The theatrosphere’s talk on diversity has gone from bad to worse. The three shills in the house, linking to each other’s blog posts to keep the thread undead, have been Isaac, 99 seats, and Scott. This comment by KL at Isaac’s correctly summarizes why everyone is jumping off this ship to nowhere.
It’s not much of a conversation.
It’s mostly one side arguing a principle (we need more diversity!) without really offering any facts. Instead, unsupported suppositions, misleading correlations and inappropriate parallels are offered in support of a hypothetical ideas of what’s wrong. Underneath it all is a concept that “good” has an objective set of criteria… a concept that is also unexamined with any depth and that there are plenty of plays that meet these criteria but are overlooked because the authors are from the wrong class. These thoughts are then followed by some strange and rather ridiculous ideas about how to fix it (a lottery, for instance).
Meanwhile, others make points based on anecdotes, which – while always suspect for drawing larger conclusions – are at least based on direct experience. However, when this group points out what they’ve actually seen and heard with their own eyes and ears they are labeled as being privileged and blind. So when they counter they appear to become increasing shrill…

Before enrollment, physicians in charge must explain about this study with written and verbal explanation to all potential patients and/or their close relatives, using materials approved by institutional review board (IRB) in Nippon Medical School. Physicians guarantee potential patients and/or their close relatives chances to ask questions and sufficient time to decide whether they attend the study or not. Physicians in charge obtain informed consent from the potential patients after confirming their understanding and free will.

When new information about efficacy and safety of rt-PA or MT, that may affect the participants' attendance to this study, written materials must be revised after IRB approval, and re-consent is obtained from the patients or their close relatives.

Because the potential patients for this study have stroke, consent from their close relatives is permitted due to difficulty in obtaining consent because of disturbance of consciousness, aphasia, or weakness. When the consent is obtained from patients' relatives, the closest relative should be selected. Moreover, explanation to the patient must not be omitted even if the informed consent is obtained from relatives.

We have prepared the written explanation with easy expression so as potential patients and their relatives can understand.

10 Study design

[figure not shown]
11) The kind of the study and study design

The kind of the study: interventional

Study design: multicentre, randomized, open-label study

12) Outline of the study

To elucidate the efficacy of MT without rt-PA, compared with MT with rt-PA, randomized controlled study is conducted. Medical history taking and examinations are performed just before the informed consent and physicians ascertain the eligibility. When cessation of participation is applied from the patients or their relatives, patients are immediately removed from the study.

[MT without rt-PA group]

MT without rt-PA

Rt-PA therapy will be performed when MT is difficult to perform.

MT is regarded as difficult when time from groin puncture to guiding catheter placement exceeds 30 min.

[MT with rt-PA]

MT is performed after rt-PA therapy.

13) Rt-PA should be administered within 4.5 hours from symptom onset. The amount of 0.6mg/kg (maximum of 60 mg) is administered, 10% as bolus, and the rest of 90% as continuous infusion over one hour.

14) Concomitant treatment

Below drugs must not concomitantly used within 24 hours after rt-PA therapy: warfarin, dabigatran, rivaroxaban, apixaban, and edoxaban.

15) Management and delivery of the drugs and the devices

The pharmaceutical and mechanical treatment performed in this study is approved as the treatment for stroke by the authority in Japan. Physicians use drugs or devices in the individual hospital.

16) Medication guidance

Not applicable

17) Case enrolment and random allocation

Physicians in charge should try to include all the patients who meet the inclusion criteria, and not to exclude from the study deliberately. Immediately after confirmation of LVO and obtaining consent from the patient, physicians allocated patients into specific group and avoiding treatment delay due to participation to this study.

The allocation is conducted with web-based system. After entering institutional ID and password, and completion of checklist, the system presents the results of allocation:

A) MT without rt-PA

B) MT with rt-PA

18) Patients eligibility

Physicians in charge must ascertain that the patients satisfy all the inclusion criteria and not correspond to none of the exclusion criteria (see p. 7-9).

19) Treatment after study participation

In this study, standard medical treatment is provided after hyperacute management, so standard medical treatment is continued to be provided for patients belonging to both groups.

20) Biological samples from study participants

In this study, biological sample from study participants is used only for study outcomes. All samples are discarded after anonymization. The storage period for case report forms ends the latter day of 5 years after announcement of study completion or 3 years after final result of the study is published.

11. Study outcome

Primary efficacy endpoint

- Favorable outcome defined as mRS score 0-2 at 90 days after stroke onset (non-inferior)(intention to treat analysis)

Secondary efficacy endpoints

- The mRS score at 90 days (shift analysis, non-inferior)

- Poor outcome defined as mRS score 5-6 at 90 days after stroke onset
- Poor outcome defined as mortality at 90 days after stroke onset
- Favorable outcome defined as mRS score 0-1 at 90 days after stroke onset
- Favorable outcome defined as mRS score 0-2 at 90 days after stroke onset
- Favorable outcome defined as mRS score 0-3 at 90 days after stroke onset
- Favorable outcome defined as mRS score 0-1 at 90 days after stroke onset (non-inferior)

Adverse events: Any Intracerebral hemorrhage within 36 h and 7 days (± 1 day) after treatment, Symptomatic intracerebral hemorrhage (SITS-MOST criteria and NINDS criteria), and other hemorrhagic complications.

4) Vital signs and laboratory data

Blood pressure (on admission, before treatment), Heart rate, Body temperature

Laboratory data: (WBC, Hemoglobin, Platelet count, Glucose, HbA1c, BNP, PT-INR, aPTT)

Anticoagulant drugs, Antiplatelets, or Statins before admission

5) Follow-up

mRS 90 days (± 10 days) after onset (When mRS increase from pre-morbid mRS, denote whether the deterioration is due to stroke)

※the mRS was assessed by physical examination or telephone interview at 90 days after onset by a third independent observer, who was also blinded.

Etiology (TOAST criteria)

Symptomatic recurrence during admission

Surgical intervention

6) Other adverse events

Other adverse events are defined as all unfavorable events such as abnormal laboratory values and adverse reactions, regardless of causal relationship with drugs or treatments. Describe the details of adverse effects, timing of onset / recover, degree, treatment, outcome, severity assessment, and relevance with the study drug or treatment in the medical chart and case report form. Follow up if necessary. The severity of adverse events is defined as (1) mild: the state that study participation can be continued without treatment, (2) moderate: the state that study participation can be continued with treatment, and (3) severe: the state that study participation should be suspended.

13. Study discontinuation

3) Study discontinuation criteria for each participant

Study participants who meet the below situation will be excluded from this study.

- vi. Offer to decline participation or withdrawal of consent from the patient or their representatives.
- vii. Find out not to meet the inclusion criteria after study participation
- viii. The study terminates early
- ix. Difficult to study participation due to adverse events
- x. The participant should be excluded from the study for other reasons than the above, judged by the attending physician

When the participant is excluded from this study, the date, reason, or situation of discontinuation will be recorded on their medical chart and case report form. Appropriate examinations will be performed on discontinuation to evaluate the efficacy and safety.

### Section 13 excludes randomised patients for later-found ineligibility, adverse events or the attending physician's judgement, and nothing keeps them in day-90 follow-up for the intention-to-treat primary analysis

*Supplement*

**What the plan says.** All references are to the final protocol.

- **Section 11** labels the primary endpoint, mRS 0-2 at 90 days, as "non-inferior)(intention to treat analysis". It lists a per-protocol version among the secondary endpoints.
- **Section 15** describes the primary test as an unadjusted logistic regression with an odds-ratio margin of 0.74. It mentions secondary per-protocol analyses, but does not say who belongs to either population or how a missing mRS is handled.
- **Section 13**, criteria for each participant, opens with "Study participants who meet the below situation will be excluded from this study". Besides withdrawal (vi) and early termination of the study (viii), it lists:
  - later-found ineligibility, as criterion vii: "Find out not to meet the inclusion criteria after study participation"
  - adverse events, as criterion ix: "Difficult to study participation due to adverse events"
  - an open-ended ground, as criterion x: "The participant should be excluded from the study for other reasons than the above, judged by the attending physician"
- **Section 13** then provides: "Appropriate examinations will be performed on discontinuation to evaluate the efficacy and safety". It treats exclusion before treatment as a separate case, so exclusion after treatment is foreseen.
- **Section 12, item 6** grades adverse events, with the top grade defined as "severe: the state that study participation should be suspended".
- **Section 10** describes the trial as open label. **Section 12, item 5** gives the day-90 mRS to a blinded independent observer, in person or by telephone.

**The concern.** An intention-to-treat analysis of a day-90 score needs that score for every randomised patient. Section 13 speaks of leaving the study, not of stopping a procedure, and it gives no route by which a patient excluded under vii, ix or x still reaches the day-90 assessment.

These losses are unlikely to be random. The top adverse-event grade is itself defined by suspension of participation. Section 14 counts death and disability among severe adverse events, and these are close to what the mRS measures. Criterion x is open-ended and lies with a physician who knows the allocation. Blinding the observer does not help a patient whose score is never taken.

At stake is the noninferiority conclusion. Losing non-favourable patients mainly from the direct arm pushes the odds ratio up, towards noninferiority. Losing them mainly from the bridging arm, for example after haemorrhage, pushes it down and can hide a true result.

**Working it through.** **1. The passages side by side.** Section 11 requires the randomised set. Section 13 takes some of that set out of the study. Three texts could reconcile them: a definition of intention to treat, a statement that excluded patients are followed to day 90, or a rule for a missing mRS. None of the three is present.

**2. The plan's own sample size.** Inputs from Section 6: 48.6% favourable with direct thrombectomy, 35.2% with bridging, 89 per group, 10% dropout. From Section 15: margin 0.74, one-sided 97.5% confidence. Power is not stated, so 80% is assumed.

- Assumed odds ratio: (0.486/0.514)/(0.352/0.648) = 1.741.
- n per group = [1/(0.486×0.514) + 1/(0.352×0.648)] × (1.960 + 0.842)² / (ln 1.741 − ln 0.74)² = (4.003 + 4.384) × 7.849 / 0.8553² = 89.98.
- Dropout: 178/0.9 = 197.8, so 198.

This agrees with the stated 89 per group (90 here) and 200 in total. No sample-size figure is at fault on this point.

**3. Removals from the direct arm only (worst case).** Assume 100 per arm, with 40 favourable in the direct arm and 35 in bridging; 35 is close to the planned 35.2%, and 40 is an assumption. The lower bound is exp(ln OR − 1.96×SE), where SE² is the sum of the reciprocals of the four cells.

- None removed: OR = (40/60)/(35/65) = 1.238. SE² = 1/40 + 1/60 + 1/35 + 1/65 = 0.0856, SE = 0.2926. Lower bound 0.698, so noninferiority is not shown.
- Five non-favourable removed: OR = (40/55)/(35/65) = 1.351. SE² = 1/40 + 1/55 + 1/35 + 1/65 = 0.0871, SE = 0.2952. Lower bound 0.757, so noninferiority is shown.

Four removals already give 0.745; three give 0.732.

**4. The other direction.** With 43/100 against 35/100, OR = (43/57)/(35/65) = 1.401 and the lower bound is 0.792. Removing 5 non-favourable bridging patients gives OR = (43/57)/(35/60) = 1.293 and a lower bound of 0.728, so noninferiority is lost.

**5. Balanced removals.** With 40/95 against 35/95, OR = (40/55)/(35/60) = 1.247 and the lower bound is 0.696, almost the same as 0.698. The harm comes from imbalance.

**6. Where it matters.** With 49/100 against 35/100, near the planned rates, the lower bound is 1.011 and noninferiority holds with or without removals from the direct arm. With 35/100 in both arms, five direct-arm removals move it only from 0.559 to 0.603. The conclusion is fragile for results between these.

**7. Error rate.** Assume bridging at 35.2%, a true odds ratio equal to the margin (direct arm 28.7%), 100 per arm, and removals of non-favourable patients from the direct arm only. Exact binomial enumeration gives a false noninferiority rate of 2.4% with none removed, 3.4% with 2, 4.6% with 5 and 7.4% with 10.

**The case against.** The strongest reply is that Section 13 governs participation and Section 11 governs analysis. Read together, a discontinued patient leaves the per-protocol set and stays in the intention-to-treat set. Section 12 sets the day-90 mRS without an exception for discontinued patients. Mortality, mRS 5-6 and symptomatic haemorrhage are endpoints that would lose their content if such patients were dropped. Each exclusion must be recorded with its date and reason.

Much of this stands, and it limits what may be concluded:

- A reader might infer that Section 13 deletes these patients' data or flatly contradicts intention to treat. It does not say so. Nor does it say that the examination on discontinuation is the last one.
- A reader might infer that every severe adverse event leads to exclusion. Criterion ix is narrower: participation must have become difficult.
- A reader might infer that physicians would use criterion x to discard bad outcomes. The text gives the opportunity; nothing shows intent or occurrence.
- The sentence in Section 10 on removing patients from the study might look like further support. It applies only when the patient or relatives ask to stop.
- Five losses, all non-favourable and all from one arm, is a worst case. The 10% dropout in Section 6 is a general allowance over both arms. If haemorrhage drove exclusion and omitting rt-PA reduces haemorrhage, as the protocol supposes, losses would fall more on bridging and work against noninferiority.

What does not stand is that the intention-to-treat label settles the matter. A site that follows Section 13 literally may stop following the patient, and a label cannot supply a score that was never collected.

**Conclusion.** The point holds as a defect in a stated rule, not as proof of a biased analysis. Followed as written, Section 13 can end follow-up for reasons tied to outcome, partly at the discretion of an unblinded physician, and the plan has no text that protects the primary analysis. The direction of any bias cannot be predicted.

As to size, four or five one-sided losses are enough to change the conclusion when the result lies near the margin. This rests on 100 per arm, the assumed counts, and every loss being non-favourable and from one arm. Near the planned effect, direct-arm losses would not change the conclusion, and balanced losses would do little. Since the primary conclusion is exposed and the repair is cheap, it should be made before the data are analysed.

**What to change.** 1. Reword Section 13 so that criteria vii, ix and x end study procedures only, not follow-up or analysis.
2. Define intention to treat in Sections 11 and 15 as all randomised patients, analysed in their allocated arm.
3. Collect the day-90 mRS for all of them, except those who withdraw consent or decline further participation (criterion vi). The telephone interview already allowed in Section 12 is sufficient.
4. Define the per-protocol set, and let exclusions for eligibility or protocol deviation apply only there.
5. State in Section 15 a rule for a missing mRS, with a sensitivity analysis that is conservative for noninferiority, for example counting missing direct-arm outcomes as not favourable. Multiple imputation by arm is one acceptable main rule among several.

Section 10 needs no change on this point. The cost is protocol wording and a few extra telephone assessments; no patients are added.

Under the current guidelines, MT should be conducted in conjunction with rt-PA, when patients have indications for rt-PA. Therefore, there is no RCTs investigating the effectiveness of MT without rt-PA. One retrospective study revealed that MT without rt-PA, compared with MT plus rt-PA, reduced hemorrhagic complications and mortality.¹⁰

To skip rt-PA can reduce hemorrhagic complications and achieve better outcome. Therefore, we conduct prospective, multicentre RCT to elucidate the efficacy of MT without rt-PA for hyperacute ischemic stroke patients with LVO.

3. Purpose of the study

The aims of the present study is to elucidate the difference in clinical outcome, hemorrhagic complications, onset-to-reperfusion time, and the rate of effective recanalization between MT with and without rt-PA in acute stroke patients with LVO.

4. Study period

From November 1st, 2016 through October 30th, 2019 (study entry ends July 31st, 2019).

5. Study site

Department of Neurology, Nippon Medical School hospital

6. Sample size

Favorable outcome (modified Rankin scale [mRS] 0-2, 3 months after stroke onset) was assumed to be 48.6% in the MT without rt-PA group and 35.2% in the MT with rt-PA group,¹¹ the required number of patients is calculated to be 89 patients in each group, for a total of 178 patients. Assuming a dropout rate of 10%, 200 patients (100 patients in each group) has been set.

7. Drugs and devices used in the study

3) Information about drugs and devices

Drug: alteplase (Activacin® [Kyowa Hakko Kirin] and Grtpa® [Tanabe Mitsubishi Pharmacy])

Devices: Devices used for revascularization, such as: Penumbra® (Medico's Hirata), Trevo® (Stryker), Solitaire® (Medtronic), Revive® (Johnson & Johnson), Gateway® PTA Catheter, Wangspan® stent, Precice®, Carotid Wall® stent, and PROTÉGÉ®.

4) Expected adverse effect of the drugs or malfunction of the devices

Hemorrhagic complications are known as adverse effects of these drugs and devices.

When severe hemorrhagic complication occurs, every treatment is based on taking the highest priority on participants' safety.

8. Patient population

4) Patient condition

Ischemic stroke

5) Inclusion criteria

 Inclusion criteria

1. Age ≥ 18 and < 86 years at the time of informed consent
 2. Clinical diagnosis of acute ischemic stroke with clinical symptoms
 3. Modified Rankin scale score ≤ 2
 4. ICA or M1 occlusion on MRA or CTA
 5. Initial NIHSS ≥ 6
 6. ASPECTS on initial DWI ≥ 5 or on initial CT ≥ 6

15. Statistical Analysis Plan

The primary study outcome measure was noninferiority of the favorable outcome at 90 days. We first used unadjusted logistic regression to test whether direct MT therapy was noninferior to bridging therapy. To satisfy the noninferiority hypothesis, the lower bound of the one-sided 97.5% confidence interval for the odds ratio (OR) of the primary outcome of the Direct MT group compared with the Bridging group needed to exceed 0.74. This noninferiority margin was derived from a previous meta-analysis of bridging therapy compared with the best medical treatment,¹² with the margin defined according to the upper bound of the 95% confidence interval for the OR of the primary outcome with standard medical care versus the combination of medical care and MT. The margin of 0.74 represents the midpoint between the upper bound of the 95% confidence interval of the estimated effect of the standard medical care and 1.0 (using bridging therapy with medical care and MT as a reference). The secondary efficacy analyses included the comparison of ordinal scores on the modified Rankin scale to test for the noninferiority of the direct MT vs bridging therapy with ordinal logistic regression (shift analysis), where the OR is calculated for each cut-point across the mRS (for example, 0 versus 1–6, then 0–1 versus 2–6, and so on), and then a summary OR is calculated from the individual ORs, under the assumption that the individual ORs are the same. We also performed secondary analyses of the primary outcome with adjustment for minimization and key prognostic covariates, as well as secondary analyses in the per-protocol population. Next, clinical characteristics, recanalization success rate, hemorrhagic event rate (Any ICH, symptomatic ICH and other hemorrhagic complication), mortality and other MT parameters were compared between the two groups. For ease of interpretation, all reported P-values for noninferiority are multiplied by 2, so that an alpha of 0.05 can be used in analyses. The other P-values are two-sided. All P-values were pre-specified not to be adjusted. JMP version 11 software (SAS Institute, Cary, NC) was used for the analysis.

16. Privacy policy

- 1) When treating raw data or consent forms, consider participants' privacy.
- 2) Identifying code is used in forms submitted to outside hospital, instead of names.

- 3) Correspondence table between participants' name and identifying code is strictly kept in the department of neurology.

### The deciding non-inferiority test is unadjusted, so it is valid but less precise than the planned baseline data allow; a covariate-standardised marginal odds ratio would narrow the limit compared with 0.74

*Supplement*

The whole thing is real turn-off.
KL’s comment addresses where the conversation has evolved but it should probably be noted that the thread began with everyone commenting on a study that no one has yet read. As a result, no one mentions the idiosyncratic and convoluted manner in which the pool of playwrights at the basis of this study was created.
We surveyed a group of randomly selected TCG members as well as a select group of theatres that regularly produce new plays. A total of 94 theatre surveys were used and of those about 75% were from the first group and 25% from the second. Additionally, we identified playwrights from a variety of “universes” including university alumni, members of writers’ collectives and labs, fellowship and grant recipients, new work festival and competition submissions, commissions, playwrights whose scripts have been produced, and prize and award recipients. In total, 340 playwright surveys were sent and 250 usable surveys were returned.